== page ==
Scorpionfish are widely dispersed across some of the globe's best diving locations, yet you may need the expertise of your local divemaster to spot one, unless you touch their venomous spines. Scuba diving with scorpionfish is not a hands-on experience!
Scorpaenidae (scorpionfish) are part of the order Scorpaeniformes. This is a large extended predatory family of strange looking and extremely toxic marine (mostly) fishes.
Family name: Scorpaenidae
Order name: Scorpaeniformes
Common name: Scorpionfish
Scientific name: Scorpaenidae
It is easy to make mistakes when trying to identify different species when diving with scorpionfish. Even the ‘fish authorities’ are undecided on how the family fits together. 'Fishes of the World' recognises almost 400 species and 10 subfamilies, and Fishbase lists a much lower 172 species and 3 subfamilies. They do all agree that the flamboyant lionfish, deadly stonefish, well camouflaged leaffish are all cousins of the scorpionfish.
Scorpionfish vary in length, between 14-45 cm, have large uneven, spiny heads and compacted bodies, have well developed pectoral fins and come in a variety of colours to suit their habitat.
They are often mistaken for stonefish, although they are longer and wider than the more round stonefish. The scorpionfish's eyes protrude, while the stonefish's eyes are more recessed into the skull. The scorpionfish has a more distinct jaw, and the stonefish's mouth resembles a grumpy toddler. They both have numerous venomous spines but those of the stonefish make it the deadliest fish in the sea.
Camouflage is key to the survival of this sedentary species. Generally this means blending in with the surroundings, whether this is in murky mud or being unnoticeable among Pocillopora spp. corals.
Their colouration includes a dull yellow, grey, brown or rust, with some light blotches. Yet they also exhibit bright colour warnings that are typical of many highly venomous creatures.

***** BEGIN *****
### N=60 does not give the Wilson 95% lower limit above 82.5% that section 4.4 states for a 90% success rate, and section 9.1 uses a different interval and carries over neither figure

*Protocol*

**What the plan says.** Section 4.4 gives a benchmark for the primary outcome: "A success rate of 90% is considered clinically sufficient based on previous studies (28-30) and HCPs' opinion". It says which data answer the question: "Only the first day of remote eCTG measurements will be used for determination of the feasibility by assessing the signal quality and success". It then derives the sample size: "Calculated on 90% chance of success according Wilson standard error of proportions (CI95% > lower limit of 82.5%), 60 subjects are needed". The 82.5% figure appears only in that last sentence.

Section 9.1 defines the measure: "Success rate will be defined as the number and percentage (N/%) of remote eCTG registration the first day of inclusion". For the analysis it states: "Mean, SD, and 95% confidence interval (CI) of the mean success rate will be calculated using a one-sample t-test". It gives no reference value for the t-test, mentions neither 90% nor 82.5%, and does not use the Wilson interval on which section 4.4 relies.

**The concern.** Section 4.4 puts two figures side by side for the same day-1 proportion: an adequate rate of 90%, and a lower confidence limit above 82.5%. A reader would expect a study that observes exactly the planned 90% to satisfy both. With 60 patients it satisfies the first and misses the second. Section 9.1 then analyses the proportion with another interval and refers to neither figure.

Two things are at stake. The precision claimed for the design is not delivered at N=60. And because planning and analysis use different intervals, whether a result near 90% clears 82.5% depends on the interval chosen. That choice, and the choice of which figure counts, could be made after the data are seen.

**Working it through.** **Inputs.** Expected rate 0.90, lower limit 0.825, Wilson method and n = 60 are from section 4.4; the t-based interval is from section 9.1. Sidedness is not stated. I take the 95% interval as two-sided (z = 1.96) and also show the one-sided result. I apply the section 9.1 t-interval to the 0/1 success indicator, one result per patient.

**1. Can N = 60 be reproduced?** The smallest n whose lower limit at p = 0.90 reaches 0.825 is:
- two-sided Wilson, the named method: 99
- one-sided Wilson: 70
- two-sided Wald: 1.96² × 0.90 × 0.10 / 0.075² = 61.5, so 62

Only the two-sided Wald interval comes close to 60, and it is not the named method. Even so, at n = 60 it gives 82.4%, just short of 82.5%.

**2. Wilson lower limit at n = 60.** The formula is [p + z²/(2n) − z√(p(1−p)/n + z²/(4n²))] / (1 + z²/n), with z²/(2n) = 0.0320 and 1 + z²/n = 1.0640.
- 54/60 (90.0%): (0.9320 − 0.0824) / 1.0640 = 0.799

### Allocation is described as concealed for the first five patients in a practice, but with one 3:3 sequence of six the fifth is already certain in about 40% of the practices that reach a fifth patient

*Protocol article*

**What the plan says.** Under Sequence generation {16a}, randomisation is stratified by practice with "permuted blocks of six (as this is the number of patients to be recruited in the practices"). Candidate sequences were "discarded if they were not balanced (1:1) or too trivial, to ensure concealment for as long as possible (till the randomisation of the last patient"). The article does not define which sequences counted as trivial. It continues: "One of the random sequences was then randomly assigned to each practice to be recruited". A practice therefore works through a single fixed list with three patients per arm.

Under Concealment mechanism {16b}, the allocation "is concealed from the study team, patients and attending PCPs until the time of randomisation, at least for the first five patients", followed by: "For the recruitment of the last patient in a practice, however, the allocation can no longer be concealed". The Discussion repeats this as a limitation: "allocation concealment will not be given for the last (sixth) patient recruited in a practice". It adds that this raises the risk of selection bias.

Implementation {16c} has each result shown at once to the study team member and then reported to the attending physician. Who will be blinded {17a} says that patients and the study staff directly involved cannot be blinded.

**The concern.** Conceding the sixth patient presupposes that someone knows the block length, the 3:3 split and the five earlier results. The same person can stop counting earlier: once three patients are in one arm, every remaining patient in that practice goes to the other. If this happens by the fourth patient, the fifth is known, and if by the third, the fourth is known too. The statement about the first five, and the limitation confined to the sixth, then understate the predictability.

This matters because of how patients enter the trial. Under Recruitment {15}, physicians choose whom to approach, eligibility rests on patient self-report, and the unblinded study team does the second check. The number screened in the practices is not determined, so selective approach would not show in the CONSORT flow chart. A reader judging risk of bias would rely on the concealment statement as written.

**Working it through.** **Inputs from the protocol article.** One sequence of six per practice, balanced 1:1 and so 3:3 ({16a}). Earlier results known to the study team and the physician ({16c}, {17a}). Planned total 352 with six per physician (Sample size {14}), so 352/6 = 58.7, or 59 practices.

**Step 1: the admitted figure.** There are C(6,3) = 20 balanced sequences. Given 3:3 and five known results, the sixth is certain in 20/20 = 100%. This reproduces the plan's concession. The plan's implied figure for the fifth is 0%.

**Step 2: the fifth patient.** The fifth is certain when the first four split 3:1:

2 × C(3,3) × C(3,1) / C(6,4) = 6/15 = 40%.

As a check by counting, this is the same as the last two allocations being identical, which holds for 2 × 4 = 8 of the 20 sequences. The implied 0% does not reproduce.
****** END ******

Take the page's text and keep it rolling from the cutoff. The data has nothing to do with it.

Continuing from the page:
Living a lifestyle akin to a couch potato enables algae or other pests to take up residence on these fish. In order to rid themselves of any attached algae, cyanobacteria and even parasites, they have the ability to shed the outermost skin layer, the cuticle.
All Scorpaenids are equipped with a large mouth, capable of swallowing prey over half their own body length! They are nocturnal carnivores and prey on crustaceans, cephalopods (such as squid, octopus and cuttlefish) and other small fish. They rely on their camouflage and their 'hoover' like ability to literally inhale their unsuspecting meal in an instant.
Their mating dance includes non-destructive fin nipping, gill cover flaring and side-to side rocking. The female releases between 2,000 - 15,000 eggs that are fertilised by the male before they float to the surface in the greenish gelatinous walls of hollow pear-shaped sacks that sort of look like balloons. The eggs hatch after just 5 days and the fry remain at the surface together with plankton until they are about 2.5 cm long.
They then make their way down to the safety of the reef. In captivity they have an average lifespan of 10-15 years, however in the wild this would be significantly lower.
Once the young have successfully survived their juvenile days, scorpionfish have few predators. Who would want to snack on a spikey venomous bony fish anyway?
Many scorpionfish have the ability to effectively display their different colours, using a behaviour to deter predators called "flashing", when they expose the usually concealed colours.
Scorpaenidae are found across vast areas of the Indo-Pacific. They are highly adaptable and live in the colder regions of the world's oceans, in temperate and tropical waters, as well as in brackish and even freshwater.
They are generally found in shallower waters, however in July 2016 a new species was found way beyond diving depths off the Caribbean island of Curaçao. The new species can be found between 95-160m and was officially named Scorpaenodes barrybrowni in honour of Substation Curaçao and freelance photographer Barry Brown.
Habitat loss from dying reefs, as a result coral bleaching and ocean acidification are the main ecological dangers facing all reef dwellers, including scorpionfish. Destructive fishing practices also contribute to such habitat loss. Although tricky to handle and voracious predators, scorpionfish are quite popular among aquarium owners.